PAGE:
Q&A with Ida van Zijl, Centraal Museum Utrecht
Why did Centraal Museum acquire the Red blue Lego chair?
Firstly, because it is inspired by Rietveld who is the most important artist in our collection, and secondly, because we are interested in the more conceptual branch of design. We were the first museum to buy the Droog collection, already in the 90s. The Red blue Lego chair is the perfect combination of these two aspects.
How do you see the piece in relation to the work of Rietveld?
I see more value in the artistic qualities of this chair than in its industrial aspect—in its promise of having people do-it-themselves. I believe Rietveld valued the spatial aspect of design as much as he valued the principles of mass production.
I don’t think it is realistic that people will buy their own Lego pieces to make it, but to me, that doesn’t matter. It is the intention and meaning that counts. It stimulates people to think about design and what it means to them.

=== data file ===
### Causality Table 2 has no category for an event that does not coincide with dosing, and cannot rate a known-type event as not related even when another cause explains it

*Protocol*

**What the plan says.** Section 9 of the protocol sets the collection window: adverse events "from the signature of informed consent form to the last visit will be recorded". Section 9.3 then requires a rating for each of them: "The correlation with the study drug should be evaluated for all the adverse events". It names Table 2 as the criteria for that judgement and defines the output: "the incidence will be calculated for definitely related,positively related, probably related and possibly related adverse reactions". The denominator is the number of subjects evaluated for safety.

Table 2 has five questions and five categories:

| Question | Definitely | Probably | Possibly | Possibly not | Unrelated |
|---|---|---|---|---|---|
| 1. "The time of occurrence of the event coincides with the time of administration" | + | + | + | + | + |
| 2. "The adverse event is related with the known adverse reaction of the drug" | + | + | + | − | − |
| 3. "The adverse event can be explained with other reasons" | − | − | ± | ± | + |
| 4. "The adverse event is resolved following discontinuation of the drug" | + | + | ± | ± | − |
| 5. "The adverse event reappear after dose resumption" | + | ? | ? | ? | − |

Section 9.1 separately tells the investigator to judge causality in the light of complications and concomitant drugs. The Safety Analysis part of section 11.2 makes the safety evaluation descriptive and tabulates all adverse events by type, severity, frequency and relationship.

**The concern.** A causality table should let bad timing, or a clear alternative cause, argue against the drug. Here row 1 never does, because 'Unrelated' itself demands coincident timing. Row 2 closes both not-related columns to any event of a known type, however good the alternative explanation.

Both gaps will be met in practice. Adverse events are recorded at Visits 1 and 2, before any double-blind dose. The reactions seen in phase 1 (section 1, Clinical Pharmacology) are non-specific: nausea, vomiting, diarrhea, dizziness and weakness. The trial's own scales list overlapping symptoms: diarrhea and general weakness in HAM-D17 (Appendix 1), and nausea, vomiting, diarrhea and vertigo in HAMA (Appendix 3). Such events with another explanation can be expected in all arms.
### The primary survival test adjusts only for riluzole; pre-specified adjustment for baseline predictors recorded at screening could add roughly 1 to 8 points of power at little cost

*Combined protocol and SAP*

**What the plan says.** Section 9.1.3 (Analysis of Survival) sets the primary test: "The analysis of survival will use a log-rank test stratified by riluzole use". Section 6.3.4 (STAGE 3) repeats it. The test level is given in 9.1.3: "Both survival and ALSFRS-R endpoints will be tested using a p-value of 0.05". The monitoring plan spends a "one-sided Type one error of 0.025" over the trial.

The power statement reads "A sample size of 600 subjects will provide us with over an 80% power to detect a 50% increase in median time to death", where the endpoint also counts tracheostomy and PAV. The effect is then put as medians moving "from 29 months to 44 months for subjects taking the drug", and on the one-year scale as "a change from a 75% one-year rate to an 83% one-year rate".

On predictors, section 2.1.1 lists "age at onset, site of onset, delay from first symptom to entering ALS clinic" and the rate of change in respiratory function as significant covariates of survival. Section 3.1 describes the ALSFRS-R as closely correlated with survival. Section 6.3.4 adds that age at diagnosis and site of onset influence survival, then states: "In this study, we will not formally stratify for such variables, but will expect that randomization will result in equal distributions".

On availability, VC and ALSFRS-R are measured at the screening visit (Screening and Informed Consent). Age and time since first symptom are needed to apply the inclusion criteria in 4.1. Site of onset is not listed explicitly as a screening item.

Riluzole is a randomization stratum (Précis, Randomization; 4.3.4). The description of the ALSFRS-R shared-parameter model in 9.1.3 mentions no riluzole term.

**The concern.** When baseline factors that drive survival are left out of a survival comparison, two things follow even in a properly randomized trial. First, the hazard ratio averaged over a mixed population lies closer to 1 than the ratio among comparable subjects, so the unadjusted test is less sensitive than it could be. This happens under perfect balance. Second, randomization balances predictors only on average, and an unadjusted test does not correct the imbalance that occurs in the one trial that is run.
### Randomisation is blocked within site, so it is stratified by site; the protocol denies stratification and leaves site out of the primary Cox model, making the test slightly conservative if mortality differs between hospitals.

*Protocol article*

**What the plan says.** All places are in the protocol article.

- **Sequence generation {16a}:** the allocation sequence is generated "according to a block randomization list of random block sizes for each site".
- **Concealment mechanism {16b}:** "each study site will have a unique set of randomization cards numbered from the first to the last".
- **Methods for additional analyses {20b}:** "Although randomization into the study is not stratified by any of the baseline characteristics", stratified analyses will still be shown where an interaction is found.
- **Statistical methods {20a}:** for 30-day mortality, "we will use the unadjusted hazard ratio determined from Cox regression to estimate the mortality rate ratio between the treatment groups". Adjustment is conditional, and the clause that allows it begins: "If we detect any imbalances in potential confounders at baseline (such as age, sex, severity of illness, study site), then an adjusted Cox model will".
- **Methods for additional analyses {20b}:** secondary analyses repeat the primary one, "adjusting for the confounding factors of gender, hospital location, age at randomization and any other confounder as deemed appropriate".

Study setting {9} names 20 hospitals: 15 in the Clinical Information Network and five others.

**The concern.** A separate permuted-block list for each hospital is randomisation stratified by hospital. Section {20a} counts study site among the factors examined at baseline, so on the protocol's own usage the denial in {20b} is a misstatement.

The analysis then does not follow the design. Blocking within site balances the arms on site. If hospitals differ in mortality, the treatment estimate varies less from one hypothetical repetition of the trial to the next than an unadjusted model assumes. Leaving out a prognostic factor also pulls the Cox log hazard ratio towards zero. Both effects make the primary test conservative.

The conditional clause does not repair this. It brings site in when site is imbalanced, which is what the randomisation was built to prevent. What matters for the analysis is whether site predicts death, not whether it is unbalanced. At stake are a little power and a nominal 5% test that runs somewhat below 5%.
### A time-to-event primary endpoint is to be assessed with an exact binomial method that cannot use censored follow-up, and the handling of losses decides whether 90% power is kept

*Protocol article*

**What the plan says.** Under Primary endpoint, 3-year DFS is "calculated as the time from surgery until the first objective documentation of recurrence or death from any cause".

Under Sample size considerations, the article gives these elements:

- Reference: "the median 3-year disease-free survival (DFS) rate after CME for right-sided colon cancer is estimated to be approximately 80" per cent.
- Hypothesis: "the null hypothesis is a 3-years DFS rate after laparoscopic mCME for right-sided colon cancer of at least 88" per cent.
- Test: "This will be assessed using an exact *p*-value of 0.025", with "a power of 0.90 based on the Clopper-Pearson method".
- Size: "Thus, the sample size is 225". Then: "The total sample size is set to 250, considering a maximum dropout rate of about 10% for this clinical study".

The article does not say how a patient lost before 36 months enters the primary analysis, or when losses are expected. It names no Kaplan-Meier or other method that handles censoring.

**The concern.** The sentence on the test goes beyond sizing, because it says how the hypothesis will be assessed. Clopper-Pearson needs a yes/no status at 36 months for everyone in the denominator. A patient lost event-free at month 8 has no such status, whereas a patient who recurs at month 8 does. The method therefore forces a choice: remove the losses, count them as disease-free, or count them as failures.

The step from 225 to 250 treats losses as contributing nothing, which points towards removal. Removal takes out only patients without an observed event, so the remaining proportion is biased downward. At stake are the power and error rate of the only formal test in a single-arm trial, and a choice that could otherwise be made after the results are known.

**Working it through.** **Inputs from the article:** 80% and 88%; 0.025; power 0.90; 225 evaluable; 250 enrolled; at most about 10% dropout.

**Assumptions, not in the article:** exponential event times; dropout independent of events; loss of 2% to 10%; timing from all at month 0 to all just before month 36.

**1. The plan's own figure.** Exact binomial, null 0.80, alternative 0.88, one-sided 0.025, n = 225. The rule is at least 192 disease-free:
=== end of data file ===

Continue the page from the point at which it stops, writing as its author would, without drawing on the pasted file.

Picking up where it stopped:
Red and Blue Chair by Gerrit T. Rietveld (1918), Red blue Lego chair by Mario Minale (2004).
How do you see the chair in relation to movements in the world today?
I think it’s better to compare the Red blue Lego chair to the Smoke version by Maarten Baas (that’s also how we show it at the Rietveld’s Universe exhibition). Rietveld was a master that made and continues to make people think about design. His presence in works by contemporary designers and in design discussions shows the actual value of Rietveld today. To me, that is the most important value of this piece.
Smoke chair by Maarten Baas (2004)